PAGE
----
Technical.ly Philly

Oct. 14, 2009 8:30 am

Ignite Philly 4 hosts Free Library and Mayoral cabinet officials as VGI impresses

Videogame Growth Initiative’s Mike Worth gives an energetic presentation at Ignite Philly 4 | Credit: Sean Blanda ‘Let’s continue these great conversations,’ he said in so many words. Before an intermission of Ignite Philly 4 that could have been easily overlooked, Make:Philly‘s Harris Romanoff made a modest call to presenters that the Ignite series has […]

Videogame Growth Initiative's Mike Worth gives an energetic presentation at Ignite Philly 4 | Credit: Sean Blanda

Videogame Growth Initiative’s Mike Worth gives an energetic presentation at Ignite Philly 4 | Credit: Sean Blanda

‘Let’s continue these great conversations,’ he said in so many words.

Before an intermission of Ignite Philly 4 that could have been easily overlooked, Make:Philly‘s Harris Romanoff made a modest call to presenters that the Ignite series has sorely lacked: an opportunity to keep the conversations and inspiration flowing and perhaps create truly definable, actionable steps.

“Make is extending an invitation to speakers past and present to speak and to answer more questions,” Romanoff said to a crowd of more than 250 gathered in the upstairs of Johnny Brenda’s bar in Fishtown.

Though it was apparent that no one was yet booked for Make’s monthly DIY tech/hack meetings, it was a notable recommendation for Ignite, having now surpassed four sold out events since 2007.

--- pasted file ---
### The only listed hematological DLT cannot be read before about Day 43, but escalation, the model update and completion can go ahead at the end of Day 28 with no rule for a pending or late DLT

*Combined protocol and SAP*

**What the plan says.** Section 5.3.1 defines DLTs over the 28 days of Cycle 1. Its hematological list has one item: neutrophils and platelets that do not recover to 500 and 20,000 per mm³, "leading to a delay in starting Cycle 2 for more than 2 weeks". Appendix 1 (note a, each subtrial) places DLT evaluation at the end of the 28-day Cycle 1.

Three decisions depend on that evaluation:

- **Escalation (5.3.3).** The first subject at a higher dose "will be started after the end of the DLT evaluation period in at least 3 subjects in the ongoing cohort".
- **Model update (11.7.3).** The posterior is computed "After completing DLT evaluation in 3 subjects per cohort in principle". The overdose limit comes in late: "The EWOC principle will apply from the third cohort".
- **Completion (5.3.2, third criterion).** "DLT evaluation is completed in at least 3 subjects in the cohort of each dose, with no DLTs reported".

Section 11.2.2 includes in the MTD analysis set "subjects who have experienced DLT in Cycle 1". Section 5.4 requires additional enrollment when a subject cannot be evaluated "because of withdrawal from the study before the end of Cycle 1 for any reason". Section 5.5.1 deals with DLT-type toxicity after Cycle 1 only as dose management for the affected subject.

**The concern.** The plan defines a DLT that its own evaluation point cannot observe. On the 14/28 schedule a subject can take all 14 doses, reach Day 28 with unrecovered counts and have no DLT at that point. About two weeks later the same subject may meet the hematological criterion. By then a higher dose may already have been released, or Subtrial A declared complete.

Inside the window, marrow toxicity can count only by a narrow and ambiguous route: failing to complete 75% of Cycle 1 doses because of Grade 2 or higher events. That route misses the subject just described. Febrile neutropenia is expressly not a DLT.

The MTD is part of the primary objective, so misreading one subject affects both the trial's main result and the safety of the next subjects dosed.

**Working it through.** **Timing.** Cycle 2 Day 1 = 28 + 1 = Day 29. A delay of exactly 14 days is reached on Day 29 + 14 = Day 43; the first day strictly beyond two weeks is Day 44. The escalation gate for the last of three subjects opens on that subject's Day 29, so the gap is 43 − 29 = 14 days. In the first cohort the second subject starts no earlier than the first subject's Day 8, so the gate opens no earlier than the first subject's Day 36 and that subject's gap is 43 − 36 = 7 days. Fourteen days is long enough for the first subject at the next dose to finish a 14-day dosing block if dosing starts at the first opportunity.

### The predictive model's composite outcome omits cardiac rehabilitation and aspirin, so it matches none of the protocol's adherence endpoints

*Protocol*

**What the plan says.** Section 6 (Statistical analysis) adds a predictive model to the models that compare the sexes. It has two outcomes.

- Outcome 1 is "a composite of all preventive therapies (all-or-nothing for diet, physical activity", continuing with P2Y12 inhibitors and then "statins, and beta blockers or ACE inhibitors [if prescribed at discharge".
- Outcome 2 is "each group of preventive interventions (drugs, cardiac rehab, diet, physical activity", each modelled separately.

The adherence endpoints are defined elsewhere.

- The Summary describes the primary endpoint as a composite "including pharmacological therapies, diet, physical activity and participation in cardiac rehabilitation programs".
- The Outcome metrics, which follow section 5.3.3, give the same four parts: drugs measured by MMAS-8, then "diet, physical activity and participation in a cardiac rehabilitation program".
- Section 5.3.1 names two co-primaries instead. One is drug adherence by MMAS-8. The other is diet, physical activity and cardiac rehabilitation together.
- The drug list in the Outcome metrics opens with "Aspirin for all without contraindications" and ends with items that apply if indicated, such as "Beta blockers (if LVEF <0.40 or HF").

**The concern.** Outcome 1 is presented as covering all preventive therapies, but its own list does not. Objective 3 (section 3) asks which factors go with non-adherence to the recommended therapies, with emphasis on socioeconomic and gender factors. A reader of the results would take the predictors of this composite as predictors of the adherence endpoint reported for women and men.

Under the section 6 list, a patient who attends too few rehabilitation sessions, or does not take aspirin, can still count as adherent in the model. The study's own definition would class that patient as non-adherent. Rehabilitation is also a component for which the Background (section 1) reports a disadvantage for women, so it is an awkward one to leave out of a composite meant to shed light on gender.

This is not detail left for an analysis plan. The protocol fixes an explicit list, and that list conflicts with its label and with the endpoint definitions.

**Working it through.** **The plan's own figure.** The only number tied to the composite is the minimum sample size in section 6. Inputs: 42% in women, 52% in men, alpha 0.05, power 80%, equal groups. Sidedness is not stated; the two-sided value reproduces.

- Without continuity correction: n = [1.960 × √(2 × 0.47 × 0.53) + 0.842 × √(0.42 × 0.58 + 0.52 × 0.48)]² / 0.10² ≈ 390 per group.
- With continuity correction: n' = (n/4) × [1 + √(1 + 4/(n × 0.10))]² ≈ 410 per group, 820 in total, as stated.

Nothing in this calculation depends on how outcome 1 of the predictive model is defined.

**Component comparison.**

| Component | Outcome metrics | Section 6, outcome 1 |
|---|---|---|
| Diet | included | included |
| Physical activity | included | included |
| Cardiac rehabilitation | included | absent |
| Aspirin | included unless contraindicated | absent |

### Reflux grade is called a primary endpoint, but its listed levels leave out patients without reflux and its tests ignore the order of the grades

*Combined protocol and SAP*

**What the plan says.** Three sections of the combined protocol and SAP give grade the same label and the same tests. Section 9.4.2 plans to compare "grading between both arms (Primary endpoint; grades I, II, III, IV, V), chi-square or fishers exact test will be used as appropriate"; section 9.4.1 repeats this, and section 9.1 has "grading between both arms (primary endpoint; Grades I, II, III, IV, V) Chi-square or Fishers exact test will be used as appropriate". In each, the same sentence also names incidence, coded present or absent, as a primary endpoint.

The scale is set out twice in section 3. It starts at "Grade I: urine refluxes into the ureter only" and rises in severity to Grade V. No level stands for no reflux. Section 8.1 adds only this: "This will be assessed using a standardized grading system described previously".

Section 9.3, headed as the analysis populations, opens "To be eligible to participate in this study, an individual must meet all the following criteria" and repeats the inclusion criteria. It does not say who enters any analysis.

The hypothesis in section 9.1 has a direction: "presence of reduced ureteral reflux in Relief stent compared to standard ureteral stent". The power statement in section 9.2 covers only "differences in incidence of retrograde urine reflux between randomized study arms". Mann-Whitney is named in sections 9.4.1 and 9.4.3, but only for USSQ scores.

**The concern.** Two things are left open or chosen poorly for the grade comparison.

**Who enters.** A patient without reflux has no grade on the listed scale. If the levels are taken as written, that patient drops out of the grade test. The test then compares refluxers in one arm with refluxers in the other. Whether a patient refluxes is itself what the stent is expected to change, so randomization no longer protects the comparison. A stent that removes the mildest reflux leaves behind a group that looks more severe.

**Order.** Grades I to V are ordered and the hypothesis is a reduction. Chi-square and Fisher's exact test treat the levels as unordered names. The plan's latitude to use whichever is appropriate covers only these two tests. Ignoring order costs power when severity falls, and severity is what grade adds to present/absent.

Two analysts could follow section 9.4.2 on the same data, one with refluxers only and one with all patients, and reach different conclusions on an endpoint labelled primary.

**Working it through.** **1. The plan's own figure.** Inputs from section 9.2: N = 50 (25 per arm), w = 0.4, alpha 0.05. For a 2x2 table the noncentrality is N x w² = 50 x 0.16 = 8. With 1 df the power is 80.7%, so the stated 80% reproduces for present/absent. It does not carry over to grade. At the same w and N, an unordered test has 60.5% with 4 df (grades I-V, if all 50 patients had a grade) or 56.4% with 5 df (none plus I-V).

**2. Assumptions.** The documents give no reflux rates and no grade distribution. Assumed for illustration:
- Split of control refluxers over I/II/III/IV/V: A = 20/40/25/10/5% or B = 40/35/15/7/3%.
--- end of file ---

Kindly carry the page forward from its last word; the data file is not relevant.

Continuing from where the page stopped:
Seats have gone so fast in the past that this time around, organizers put a premium on guaranteed access – a $5 donation to the Food Trust. An oversized check made out to the local nutrition nonprofit for $750 was presented during the festivities.

After a half dozen presenters gave five minute presentations on topics ranging from quantum physics to design, food canning to mentorship, members of Philly’s chiptunes scene played songs using vintage gaming equipment during an intermission.

But the momentum – along with the attendance – dipped noticeably in the second half of the show. Whether that was the result of the easy flow of Brenda’s beer taps or the fault of a bloated nearly-two-hour event bill is for attendees to decide.

Still, the event wasn’t without its shining moments. Our favorites are below.

Best of Show
Mike Worth of Videogame Growth Initiative wants to create the “Liberty Bell of Death” a visible and economy-boosting gaming industry in Philadelphia, as we covered in August. “Hollywood comes to the city, rapes, pillages and leaves after three months,” the energetic and passionate game designer said. Worth was adamant about staying in Philadelphia over moving to cities where game design is perhaps more established.

“We’re a bunch of stubborn 35-year-old men who have three-year-old daughters who do not want to pack up and move to San Francisco,” he said to shouts of support and a round of applause.

Worth was quick and effective, citing global gaming statistics, like the fact that World of Warcraft’s quarterly revenue of $1 billion is only a fraction of the $41 billion industry, comparing them with Philly numbers; Like how 80 game developers graduate from Penn and Drexel each year, taking with them more than $5.6 million in taxable revenue, he said.